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The 1954 Farrell Steelers and Coach Edward J. McCluskey celebrate another state championship.

FARRELL – Legendary.

That one word describes, as well as any, the legacy of Coach Edward McCluskey, who died in 1987. One of the most revered high school basketball coaches in Pennsylvania and, arguably, the nation, McCluskey led Farrell High School basketball teams to seven state titles between 1948 and 1977.

He compiled a 698-185 career record at Farrell, Burgettstown, and Kennedy Catholic – then known as Kennedy Christian. He racked up 11 WPIAL championships.

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One of his teams even beat Philadelphia Overbrook High School — with Wilt Chamberlain at center.

Even today, more than three decades after McCluskey’s death, few would dispute his greatness and genius as a high school coach.

But there was another, darker side to McCluskey that tarnishes his legacy, some of his former players say. They allege the coach physically and mentally abused some of his players.

He kicked, punched, and slapped them, they said, and whacked them on the head with a clipboard. They also said McCluskey would use the N-word, or variations of it.



“He was a great coach, but he was not a great human being,” said one of McCluskey’s players, Brian K. Sanders Sr., 63, a former police officer and karate instructor. A 1977 graduate of Farrell High School, he was inducted into the Mercer County Basketball Hall of Fame.

Brian Sanders reflects on his time spent as a player for coaching legend Eddie McCluskey.

Sanders has submitted a letter to the Farrell Area School Board, asking the district to remove McCluskey’s name from the high school gymnasium, which is named after him. Sanders also opposes efforts to induct McCluskey into the prestigious Naismith Memorial Basketball Hall of Fame.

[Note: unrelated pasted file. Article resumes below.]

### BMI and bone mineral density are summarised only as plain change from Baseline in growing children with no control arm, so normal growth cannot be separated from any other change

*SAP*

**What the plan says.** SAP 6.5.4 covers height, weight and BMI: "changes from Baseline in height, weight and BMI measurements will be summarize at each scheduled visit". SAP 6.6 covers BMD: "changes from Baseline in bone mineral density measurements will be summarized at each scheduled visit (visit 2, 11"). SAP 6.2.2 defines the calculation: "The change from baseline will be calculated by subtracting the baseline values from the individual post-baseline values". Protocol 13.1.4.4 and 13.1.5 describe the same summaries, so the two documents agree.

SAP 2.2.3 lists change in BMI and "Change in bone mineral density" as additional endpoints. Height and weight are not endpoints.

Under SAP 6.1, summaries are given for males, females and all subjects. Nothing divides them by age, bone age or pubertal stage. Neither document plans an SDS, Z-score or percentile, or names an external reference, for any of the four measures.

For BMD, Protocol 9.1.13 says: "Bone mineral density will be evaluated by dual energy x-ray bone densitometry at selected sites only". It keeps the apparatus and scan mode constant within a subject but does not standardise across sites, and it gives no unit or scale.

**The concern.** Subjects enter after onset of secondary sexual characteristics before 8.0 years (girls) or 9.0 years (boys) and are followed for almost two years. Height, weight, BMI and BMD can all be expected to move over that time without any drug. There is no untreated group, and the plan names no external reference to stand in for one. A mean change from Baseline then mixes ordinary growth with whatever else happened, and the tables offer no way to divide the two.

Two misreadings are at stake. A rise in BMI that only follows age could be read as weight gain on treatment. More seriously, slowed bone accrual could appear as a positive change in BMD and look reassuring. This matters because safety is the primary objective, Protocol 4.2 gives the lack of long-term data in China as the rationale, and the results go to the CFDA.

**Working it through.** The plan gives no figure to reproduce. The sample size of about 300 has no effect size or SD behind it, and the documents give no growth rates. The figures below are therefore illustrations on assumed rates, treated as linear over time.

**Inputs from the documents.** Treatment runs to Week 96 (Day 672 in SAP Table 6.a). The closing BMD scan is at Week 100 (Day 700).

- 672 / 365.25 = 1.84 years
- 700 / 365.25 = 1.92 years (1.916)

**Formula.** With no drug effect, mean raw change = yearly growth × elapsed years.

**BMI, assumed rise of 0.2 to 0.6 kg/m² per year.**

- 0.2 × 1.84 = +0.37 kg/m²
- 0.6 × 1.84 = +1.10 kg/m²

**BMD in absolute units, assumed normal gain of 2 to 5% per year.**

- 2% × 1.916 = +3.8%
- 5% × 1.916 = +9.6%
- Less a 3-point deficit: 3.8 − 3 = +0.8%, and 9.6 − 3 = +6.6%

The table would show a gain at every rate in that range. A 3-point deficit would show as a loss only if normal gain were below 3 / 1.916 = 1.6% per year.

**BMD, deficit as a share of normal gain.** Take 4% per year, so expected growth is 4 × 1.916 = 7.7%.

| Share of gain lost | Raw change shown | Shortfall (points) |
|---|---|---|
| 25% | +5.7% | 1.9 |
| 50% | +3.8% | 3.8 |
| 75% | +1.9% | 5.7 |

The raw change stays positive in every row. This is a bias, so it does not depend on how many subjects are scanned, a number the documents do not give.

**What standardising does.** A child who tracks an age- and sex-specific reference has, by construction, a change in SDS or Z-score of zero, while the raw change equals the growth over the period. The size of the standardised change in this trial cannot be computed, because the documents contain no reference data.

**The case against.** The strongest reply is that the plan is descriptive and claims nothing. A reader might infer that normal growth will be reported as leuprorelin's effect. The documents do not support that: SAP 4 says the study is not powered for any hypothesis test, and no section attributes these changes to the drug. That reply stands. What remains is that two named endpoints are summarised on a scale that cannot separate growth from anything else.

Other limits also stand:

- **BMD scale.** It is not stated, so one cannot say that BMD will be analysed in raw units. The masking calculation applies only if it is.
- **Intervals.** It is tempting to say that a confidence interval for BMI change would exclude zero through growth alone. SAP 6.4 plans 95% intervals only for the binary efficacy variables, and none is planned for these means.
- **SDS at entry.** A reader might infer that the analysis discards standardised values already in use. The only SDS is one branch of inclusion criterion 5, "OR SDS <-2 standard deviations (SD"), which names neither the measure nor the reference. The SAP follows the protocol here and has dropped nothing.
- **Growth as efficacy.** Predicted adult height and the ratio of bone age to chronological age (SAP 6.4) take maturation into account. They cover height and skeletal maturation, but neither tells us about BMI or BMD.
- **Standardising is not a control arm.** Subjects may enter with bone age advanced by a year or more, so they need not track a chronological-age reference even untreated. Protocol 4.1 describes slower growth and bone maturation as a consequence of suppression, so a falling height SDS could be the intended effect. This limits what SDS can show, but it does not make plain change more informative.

In the letter to the board, Sanders cites eight cases of McCluskey “assaulting players – punching, kicking, slapping; and his weapon of choice was a clipboard.” In an interview with The Herald, Sanders, who now lives in Las Vegas, acknowledged the standards of conduct for coaches and teachers were different during McCluskey’s era. But he argued McCluskey’s abuse was extreme and exceptional, even for the times.

The Herald was unable to identify or reach any family member of McCluskey’s.

Asked why he waited decades to publicly express his views on McCluskey, Sanders acknowledged that, until this year, he didn’t push to have McCluskey’s name removed from the gymnasium. That changed, Sanders said, after he learned of local efforts to get McCluskey inducted into the Naismith Memorial Hall of Fame in Springfield, Mass.

“I was willing to let it slide before,” Sanders said. “But that was just too much.”

School board President Terry Harrison told The Herald the board will discuss Sanders’ letter Monday. Sanders plans to attend that meeting.

“At this point I don’t have all the information,” Harrison said. “The next board meeting is when we will address the issue.”

In interviews with The Herald, other former players defended McCluskey, citing his positive influence on them.

Former Herald Editor Jim Raykie, a Farrell graduate, also revered McCluskey. On the 20th anniversary of McCluskey’s 1987 death, he wrote an editorial expressing his reverence for the man who “meant so much to a town, players, fans, and in general, the game.”

Raykie told The Herald that McCluskey’s nomination to the Hall of Fame will come up again after Thanksgiving, when the board picks a new class.

Some of McCluskey’s players said their former coach shouldn’t receive that honor.

The Herald talked to four former players – one of whom declined to be named – about the abuse.

Richard Chambers, 73, of Wheatland, played on McCluskey’s Farrell team in 1966, ‘67, and ‘68.

After an on-court mistake, he said, McCluskey yanked him from the game and slapped him four or five times.

“He was furious,” Chambers said.

A few days later, Chambers went to McCluskey’s office. As Chambers sat in his office, his legs stretched, McCluskey, then dean of students, kicked him, he said.